In the last week of February, 1888, bad weather caused the suspension of operation of the Festiniog Railway, and its associated quarries. 
A TERRIBLE WEEK.
From all parts of England, as well as from the Continent, reports have been received of destructive gales and heavy falls of snow during the last week of February. Between Dover and Deal, as well as between the former place and Canterbury, the roads were rendered simply impassable by deep drifts. In Wiltshire two trains were snowed up. On the North-Eastern line, between Kirby Stephen and Barnard Castle, no less than five trains were blocked, and in some places the men sent to cut them out could not face the driving snow, whilst the snow ploughs proved useless against the drifts. Traffic on the Midland Railway was also seriously interrupted, and one train from Burton to Leicester had three carriages thrown off the line, and completely embedded in the snow, which was six feet deep. Happily no one was injured, and the train was eventually dug out. In the more exposed parts of the country as in East Kent and Derbyshire, the mail carts were not able to get through the snow. The driver of the mail gig from Sheffield to Castleton had to employ men in several parts of the road to cut a way through the snow, and the bags had to be put on the backs of the horses, which managed to mount the wreaths. On returning it was found that the paths cut in the morning had in several places been filled up again.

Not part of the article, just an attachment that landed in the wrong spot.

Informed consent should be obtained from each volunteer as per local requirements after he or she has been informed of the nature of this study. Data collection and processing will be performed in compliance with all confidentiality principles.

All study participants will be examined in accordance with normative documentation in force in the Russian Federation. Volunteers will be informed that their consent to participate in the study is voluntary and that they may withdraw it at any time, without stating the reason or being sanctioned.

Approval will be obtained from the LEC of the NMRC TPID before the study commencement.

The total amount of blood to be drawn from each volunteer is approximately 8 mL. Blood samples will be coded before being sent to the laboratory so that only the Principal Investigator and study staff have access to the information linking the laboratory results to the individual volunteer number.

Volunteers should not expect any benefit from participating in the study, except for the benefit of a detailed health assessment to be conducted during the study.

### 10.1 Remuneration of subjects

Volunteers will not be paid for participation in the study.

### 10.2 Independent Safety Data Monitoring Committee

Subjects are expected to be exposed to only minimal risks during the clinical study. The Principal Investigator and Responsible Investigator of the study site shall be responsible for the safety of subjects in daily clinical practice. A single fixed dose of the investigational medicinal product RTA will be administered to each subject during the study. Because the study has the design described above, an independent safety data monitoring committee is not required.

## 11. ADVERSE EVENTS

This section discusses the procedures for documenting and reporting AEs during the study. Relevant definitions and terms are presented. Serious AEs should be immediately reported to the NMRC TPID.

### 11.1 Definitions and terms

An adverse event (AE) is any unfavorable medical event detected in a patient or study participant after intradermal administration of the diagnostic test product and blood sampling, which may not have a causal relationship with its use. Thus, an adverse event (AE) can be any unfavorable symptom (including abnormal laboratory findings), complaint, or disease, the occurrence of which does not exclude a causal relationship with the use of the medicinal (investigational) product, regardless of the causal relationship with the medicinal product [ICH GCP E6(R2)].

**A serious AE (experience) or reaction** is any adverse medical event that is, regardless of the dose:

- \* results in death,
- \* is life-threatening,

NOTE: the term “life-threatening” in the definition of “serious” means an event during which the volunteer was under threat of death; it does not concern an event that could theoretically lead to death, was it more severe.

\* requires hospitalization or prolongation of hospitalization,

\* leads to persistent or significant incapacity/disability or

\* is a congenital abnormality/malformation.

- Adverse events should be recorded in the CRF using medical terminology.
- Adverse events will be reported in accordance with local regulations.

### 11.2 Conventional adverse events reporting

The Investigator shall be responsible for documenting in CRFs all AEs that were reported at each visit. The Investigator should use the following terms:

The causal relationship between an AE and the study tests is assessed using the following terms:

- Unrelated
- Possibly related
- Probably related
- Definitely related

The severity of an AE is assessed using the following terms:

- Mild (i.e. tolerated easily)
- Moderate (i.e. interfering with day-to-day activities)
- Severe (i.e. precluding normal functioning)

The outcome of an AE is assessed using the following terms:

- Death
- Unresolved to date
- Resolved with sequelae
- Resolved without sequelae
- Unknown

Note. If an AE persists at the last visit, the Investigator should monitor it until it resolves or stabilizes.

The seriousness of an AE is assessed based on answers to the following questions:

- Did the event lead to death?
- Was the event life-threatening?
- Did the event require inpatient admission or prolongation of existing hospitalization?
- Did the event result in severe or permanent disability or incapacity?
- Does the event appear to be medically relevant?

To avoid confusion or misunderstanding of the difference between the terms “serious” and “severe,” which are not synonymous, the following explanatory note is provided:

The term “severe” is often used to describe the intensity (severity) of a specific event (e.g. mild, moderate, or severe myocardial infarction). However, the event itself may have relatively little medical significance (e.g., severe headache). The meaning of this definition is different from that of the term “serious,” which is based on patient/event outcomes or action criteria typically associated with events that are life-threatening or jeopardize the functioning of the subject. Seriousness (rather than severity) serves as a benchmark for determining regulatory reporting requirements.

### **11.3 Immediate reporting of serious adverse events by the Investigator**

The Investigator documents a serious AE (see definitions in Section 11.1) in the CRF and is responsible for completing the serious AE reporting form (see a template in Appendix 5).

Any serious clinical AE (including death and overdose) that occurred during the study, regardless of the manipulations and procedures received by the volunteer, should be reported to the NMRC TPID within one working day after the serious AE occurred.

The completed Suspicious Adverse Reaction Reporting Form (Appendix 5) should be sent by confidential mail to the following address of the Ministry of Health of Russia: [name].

In Wales the severity of the weather was especially felt. In all the slate quarries work was suspended, and the narrow gauge Festiniog railway was completely blocked.
Over a thousand sheep and lambs are said to have perished in the mountain districts, and similar losses are reported from Derbyshire and Yorkshire, where the drifts are in some places more than six feet deep. Several deaths from exposure to cold have occurred in Wales, and ice accidents have caused the loss of several lives in Shropshire, Yorkshire, and other parts of the country. France, Switzerland, and Spain have also been swept by very heavy and destructive snowstorms. Around the coast storms raged with great fury, and both in the North Sea and the English Channel the mail boat encountered the most boisterous weather. In Dungeness Bay over four hundred vessels, of all nationalities, took refuge from the violence of the gale.
- "A TERRIBLE WEEK". The Gippsland Farmers' Journal And Traralgon, Heyfield And Rosedale News. , (104). Victoria, Australia. 19 April 1888. p. 3. Retrieved 20 March 2017 – via National Library of Australia.CS1 maint: extra punctuation (link)
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